Vector256<int> data = Avx2.LoadDquVector256(ptr);
Avx.Store(ptr, data);
```

asm:

```
vlddqu ymm1, [rdi] ; 5 cycle latency +
vmovdqu [r12], ymm1 ; cache/memory
; 0.5 cycle throughput
```

- Compares 2 vectors element by element
- Returns a 3
^{rd}vector where:*Greater than*elements are marked with`-1`

*Smaller than -or- equal*are marked as`0`

C#:

```
Vector256<int> data, comparand;
Vector256<int> result =
Avx2.CompareGreaterThan(data, comparand);
```

asm:

```
vpcmpgtd ymm2, ymm1, ymm0 ; 1 cycle latency
; 0.5 cycle throughput
```

- Set each bit of the result based on the MSB of the corresponding 32-bit element
- Reverse of broadcat, for the MSB
- Vector ⮚ Scalar

C#:

```
Vector256<int> data;
int result = Avx.MoveMask(data.AsSingle());
```

asm:

```
vmovmskps rax, ymm2 ; 5 cycle latency
; 1 cycle throughput
```

- Counts # of ‘1’ bits in a 32/64 bit primitive

C#:

```
int result = PopCnt.PopCount(0b0000111100110011);
// result == 8
```

asm:

```
popcnt rax, rdx ; 3 cycle latency
; 1 cycle throughput
```

- Accepts two vectors: source, permutation
- Permutes the source according to the permutation order

C#:

```
Vector256<int> data, perm;
Vector256<int> result = Avx2.PermuteVar8x32(data, perm);
```

asm:

```
vpermd ymm1, ymm2, ymm1 ; 3 cycles latency
; 1 cycles throughput
```

- We're going to partition 8 x
`int`

s at a time - inside a Vector256
- Load ⮚ Compare ⮚ Permute ⮚ Store

`mask`

tells us which element goes where!- We could loop over the bits in the mask
- Back to square one: 8-branches

- I did not fly all the way to Poland for this!

- There are 256 possible mask values (2
^{8}) - We can precompute all permutations in a table
- Each permutation entry will provide the correct order for a given mask
- The table is simply part of the source code

```
static int[] PermTable => new[] {
0, 1, 2, 3, 4, 5, 6, 7, // 0 => 0b00000000
// ...
3, 4, 5, 6, 7, 0, 1, 2, // 7 => 0b00000111
// ...
0, 2, 4, 6, 1, 3, 5, 7, // 170 => 0b10101010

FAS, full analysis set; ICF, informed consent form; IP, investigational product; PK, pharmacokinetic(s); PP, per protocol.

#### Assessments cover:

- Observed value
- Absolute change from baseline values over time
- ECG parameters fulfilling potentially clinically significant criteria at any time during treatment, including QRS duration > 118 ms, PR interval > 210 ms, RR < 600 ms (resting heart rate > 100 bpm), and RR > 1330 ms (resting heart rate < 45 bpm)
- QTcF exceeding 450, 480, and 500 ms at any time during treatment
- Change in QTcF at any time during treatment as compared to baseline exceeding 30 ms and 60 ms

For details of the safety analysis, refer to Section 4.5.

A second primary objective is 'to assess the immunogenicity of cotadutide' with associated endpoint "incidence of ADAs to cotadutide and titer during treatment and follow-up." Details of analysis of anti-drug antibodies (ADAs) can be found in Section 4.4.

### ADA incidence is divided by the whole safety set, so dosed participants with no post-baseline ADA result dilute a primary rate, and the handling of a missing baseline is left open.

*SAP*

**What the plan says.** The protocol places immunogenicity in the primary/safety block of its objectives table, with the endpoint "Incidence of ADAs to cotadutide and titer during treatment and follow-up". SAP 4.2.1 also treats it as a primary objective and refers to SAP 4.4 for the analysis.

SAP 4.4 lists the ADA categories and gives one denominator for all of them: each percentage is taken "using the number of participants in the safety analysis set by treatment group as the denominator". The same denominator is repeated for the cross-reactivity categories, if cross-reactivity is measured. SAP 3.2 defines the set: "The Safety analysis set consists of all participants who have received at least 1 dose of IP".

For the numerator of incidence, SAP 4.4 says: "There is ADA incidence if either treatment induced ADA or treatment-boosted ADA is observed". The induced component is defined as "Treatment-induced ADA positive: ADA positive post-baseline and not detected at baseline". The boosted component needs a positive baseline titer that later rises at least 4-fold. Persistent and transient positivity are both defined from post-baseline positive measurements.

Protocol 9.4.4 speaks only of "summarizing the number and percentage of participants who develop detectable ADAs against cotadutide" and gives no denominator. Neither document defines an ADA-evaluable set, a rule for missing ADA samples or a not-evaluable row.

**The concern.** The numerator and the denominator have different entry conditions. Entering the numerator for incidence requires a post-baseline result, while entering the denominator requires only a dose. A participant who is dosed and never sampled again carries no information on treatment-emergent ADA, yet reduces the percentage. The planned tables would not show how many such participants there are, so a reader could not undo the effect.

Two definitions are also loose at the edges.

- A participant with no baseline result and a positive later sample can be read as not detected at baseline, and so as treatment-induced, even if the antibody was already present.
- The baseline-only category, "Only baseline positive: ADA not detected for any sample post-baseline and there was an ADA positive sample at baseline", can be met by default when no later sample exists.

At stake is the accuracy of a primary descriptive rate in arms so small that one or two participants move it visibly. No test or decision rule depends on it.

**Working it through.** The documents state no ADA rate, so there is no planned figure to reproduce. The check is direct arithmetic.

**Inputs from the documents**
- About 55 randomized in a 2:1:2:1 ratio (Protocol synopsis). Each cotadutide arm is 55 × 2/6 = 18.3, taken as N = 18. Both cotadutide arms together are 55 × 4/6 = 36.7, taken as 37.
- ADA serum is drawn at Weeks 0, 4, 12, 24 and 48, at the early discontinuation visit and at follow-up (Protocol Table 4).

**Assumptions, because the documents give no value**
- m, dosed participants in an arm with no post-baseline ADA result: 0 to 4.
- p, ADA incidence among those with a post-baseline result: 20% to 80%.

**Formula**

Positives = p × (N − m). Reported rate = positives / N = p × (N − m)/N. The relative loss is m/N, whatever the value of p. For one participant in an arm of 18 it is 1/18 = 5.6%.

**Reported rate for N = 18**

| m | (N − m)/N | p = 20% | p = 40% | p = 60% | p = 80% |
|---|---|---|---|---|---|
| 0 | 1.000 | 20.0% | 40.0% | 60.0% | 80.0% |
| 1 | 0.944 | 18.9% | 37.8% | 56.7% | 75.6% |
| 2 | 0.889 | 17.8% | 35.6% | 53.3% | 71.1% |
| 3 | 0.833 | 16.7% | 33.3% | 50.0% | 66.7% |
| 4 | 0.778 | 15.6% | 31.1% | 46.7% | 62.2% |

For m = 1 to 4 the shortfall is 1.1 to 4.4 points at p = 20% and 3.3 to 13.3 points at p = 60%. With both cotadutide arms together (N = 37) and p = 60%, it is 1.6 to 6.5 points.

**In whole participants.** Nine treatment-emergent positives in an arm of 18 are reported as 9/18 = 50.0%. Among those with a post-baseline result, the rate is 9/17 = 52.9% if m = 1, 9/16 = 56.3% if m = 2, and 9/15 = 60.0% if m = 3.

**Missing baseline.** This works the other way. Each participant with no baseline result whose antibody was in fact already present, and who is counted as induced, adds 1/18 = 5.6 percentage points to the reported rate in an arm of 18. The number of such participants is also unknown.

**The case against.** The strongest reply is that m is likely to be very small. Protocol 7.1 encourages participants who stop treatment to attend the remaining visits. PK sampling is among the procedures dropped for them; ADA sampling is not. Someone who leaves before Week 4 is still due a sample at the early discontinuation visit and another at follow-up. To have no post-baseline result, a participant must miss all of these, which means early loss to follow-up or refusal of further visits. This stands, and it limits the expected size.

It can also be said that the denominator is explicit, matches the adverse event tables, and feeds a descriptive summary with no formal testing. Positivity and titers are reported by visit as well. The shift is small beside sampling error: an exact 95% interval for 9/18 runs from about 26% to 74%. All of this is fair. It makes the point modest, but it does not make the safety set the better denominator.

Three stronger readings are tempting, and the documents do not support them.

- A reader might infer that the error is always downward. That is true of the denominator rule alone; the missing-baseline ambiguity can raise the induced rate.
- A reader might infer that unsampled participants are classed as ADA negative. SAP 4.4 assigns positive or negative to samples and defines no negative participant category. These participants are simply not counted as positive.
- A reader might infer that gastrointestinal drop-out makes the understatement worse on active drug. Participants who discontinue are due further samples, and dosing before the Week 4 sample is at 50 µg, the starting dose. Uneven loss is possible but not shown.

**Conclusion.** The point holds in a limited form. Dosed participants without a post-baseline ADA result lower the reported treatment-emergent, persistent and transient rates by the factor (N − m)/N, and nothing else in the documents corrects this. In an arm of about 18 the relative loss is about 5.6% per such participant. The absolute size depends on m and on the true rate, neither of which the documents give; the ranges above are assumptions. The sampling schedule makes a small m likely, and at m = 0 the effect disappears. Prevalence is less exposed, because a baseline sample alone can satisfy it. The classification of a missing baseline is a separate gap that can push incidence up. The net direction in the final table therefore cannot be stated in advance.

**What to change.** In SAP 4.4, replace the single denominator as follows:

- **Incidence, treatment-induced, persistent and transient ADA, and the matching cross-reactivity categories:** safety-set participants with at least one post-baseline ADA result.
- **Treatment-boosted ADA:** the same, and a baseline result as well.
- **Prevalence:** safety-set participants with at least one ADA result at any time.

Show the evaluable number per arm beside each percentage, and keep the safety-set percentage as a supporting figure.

// ...
0, 1, 2, 3, 4, 5, 6, 7, // 255 => 0b11111111
};
```

Everything stays in place Move 3 from left to right 4/4 split

```
var P = Vector256.Create(pivot);
...
var current = Avx2.LoadDquVector256(nextPtr);
var mask = (uint) Avx.MoveMask(
Avx2.CompareGreaterThan(current, P).AsSingle()));
current = Avx2.PermuteVar8x32(current,
LoadDquVector256(PermTablePtr + mask * 8));
Avx.Store(writeLeft, current);
Avx.Store(writeRight, current);
var popCount = PopCnt.PopCount(mask);
writeRight -= popCount;
writeLeft += 8 - popCount;
```

We generate a vectorized pivot, once per partition
Load 8 elements from somewhere.
Compare to pivot, cast to `Vector256<float>`

(because `¯\`

)
Generate an 8-bit mask from the comparison result
Load permutation vector from table (next slides!)
Permute data (partition)
Store 8 elements to the left.
Store 8 elements to the right.
Count 1 bits ⮚ How many are elemenets are > than pivot.
Advance right by popCount.
Advance left by 8 - popCount.
8.5 cycle throughput*(ツ)*/¯

- The idea is we handle 8 ints every iteration
- Then write 8
**both**to left + right - How can we keep everything in place?
- Remember allocation is bad

- We “cheat” just a bit:
`¯\`

*(ツ)*/¯ `stackalloc Vector256<int>[2]`

- Total temp memory: 64 bytes
- Constant
- No matter how much we sort

We can and *should* re-approach even age old problems to find ways
to increase the predictablity of our code by using instrinsics!

This is now available to us in C#/.NET as part of CoreCLR 3.0.

Be nice to your CPUs!